$\iint\limits_R {xdxdy} = \int\limits_0^1 {\int\limits_{{x^3}}^{2 - x} {xdydx} } = \int\limits_0^1 {\left[ {\int\limits_{{x^3}}^{2 - x} {xdy} } \right]dx} = \int\limits_0^1 {\left[ {\left. {\left( {xy} \right)} \right|_{y = {x^3}}^{2 - x}} \right]dx} = \int\limits_0^1 {\left[ {x\left( {2 - x} \right) - {x^4}} \right]dx} = \left. {\left( {{x^2} - \frac{{{x^3}}}{3} - \frac{{{x^5}}}{5}} \right)} \right|_0^1 = 1 - \frac{1}{3} - \frac{1}{5} = \frac{7}{{15}}.$

### Example 4.

Find the integral $\iint\limits_R {{x^2}ydxdy},$ where the region $$R$$ is the segment of a circle. The boundaries of the segment are defined by the equations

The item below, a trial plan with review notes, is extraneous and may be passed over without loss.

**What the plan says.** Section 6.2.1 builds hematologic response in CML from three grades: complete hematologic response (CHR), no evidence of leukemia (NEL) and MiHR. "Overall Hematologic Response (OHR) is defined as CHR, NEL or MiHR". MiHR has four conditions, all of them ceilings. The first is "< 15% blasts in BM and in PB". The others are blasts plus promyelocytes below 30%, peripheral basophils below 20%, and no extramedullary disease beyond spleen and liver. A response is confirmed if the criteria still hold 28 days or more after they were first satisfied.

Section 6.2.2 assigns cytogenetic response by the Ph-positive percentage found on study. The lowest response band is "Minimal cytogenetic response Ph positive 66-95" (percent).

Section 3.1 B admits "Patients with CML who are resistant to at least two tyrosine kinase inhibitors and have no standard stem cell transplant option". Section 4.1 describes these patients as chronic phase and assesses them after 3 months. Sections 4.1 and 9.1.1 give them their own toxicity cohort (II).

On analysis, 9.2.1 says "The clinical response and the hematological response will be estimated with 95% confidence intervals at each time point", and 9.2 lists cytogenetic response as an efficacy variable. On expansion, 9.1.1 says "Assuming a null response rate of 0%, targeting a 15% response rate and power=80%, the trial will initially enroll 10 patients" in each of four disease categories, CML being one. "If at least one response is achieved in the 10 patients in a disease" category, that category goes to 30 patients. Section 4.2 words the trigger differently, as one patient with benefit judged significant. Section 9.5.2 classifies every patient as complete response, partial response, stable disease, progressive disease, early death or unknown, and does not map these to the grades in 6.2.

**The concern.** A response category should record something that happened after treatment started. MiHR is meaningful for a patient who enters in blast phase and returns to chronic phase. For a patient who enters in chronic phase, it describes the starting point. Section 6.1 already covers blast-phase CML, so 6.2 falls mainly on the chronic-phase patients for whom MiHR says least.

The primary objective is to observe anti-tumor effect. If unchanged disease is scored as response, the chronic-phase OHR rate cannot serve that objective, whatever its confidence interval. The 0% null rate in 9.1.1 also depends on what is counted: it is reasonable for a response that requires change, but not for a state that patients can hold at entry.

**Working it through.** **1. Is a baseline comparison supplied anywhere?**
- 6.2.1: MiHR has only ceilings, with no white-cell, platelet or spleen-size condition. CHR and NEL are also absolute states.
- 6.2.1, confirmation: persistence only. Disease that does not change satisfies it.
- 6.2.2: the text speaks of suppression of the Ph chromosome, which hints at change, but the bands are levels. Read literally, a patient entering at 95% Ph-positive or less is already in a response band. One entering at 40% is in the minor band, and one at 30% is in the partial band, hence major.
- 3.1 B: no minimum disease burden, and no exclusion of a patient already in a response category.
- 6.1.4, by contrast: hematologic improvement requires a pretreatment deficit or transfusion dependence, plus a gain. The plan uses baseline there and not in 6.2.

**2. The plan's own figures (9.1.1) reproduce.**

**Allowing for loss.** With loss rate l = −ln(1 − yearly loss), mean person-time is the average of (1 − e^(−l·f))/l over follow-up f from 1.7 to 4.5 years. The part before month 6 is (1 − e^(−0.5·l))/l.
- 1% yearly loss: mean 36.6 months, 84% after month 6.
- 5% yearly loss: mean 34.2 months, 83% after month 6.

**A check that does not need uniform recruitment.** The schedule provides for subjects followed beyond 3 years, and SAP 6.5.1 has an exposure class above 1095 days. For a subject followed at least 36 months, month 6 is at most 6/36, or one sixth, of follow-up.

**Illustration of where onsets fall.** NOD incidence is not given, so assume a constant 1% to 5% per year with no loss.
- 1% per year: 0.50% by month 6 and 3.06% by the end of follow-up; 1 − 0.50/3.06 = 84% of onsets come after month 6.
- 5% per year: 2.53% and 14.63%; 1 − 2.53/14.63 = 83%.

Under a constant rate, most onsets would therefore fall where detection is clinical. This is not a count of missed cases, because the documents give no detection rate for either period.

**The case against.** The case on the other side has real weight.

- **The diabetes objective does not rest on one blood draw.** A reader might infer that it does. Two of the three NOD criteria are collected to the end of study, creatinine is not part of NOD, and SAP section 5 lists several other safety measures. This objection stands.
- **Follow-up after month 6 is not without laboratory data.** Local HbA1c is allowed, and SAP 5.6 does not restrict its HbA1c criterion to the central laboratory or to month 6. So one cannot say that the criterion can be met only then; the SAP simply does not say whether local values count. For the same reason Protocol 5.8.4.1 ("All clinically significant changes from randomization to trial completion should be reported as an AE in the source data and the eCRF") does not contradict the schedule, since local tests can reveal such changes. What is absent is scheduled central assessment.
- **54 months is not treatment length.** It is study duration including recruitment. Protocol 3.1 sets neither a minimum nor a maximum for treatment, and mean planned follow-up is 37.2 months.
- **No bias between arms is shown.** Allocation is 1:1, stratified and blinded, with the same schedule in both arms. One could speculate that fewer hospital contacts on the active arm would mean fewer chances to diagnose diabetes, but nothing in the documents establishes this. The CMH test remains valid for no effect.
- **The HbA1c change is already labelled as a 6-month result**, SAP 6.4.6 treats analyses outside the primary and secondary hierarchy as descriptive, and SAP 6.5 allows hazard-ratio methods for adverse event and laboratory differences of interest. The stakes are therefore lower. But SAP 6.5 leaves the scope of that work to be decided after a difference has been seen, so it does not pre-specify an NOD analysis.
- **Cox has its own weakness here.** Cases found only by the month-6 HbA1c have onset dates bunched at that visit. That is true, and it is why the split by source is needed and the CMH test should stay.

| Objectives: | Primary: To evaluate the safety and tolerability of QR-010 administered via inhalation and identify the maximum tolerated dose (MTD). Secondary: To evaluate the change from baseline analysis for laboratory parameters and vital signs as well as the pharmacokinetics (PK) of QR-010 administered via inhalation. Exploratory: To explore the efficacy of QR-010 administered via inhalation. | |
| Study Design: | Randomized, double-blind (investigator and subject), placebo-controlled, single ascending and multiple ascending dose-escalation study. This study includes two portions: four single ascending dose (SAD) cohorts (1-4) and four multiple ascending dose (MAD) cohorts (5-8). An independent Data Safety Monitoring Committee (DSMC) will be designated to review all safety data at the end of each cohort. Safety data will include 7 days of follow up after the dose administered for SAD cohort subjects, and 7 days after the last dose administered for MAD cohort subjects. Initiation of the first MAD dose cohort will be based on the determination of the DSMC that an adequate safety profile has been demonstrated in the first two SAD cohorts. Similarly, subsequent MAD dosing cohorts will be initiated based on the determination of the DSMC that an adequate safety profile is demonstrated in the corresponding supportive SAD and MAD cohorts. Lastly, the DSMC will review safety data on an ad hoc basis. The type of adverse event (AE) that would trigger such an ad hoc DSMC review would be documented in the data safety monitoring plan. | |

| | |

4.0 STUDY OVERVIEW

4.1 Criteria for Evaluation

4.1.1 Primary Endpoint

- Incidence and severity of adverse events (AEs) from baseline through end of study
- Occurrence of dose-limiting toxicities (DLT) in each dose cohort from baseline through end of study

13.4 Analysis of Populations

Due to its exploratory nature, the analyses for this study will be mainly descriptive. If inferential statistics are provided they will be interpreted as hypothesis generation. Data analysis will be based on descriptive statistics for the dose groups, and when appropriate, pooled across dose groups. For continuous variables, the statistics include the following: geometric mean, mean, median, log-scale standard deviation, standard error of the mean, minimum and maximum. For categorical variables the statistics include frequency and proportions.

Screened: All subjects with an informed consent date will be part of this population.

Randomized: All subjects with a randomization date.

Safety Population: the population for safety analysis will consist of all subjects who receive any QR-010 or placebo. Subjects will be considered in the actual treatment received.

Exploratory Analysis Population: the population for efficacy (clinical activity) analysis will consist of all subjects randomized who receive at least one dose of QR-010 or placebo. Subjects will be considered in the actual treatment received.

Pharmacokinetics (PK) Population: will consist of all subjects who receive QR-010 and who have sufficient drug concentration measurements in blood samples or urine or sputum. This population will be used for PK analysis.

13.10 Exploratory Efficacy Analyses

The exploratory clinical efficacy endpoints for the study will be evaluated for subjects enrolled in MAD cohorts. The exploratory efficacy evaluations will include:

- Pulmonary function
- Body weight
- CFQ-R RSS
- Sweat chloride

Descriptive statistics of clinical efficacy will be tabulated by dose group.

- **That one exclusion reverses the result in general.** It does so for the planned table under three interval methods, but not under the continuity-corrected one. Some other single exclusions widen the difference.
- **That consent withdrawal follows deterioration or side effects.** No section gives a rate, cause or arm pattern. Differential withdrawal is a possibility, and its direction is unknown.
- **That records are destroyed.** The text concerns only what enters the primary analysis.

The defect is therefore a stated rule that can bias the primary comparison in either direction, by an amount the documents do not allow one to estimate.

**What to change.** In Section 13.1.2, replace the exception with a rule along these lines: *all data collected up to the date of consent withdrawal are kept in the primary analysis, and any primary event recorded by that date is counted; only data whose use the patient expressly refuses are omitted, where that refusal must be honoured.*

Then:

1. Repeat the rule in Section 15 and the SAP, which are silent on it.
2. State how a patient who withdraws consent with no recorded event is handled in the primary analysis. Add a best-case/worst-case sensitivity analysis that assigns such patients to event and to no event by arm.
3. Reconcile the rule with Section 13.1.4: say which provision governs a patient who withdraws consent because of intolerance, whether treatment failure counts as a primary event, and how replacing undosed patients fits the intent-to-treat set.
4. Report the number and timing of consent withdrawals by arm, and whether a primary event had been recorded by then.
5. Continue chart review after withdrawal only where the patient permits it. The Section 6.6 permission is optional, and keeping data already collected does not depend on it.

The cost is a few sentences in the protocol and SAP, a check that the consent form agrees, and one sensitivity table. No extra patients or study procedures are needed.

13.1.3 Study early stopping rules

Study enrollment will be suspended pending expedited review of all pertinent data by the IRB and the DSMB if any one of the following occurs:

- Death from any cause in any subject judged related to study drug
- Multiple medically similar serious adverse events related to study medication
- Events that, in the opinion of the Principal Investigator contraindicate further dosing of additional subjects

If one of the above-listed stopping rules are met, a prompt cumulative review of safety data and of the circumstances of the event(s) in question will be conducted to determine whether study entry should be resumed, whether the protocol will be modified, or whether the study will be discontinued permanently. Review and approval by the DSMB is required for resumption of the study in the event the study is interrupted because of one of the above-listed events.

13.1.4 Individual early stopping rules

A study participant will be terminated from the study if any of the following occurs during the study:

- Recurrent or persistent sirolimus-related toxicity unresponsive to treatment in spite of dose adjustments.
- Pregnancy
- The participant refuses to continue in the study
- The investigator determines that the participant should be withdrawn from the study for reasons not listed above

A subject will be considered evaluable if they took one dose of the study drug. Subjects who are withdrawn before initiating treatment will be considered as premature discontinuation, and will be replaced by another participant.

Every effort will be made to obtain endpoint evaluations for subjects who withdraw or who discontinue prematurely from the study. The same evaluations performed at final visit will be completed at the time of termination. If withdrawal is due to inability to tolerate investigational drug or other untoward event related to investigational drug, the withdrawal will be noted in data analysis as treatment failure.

${x^2} + {y^2} = 4, x + y - 2 = 0.$

Solution.

The circle $${x^2} + {y^2} = 4$$ has the radius $$2$$ and centre at the origin (Figure $$4$$).

Since the upper half of the circle is equivalent to $$y = \sqrt {4 - {x^2}},$$ the double integral can be written in the following form:
$\iint\limits_R {{x^2}ydxdy} = \int\limits_0^2 {\int\limits_{2 - x}^{\sqrt {4 - {x^2}} } {{x^2}ydxdy} } = \int\limits_0^2 {\left[ {\int\limits_{2 - x}^{\sqrt {4 - {x^2}} } {{x^2}ydy} } \right]dx} = \int\limits_0^2 {\left[ {\left. {\left( {\frac{{{x^2}{y^2}}}{2}} \right)} \right|_{y = 2 - x}^{\sqrt {4 - {x^2}} }} \right]dx} = \frac{1}{2}\int\limits_0^2 {\left[ {{x^2}\left( {4 - {x^2}} \right) - {x^2}{{\left( {2 - x} \right)}^2}} \right]dx} = \frac{1}{2}\int\limits_0^2 {\left[ {4{x^2} - {x^4} - {x^2}\left( {4 - 4x + {x^2}} \right)} \right]dx} = \frac{1}{2}\int\limits_0^2 {\left( {4{x^3} - 2{x^4}} \right)dx} = \frac{1}{2}\left. {\left( {{x^4} - \frac{{2{x^5}}}{5}} \right)} \right|_0^2 = \frac{1}{2}\left( {16 - \frac{{64}}{5}} \right) = \frac{8}{5}.$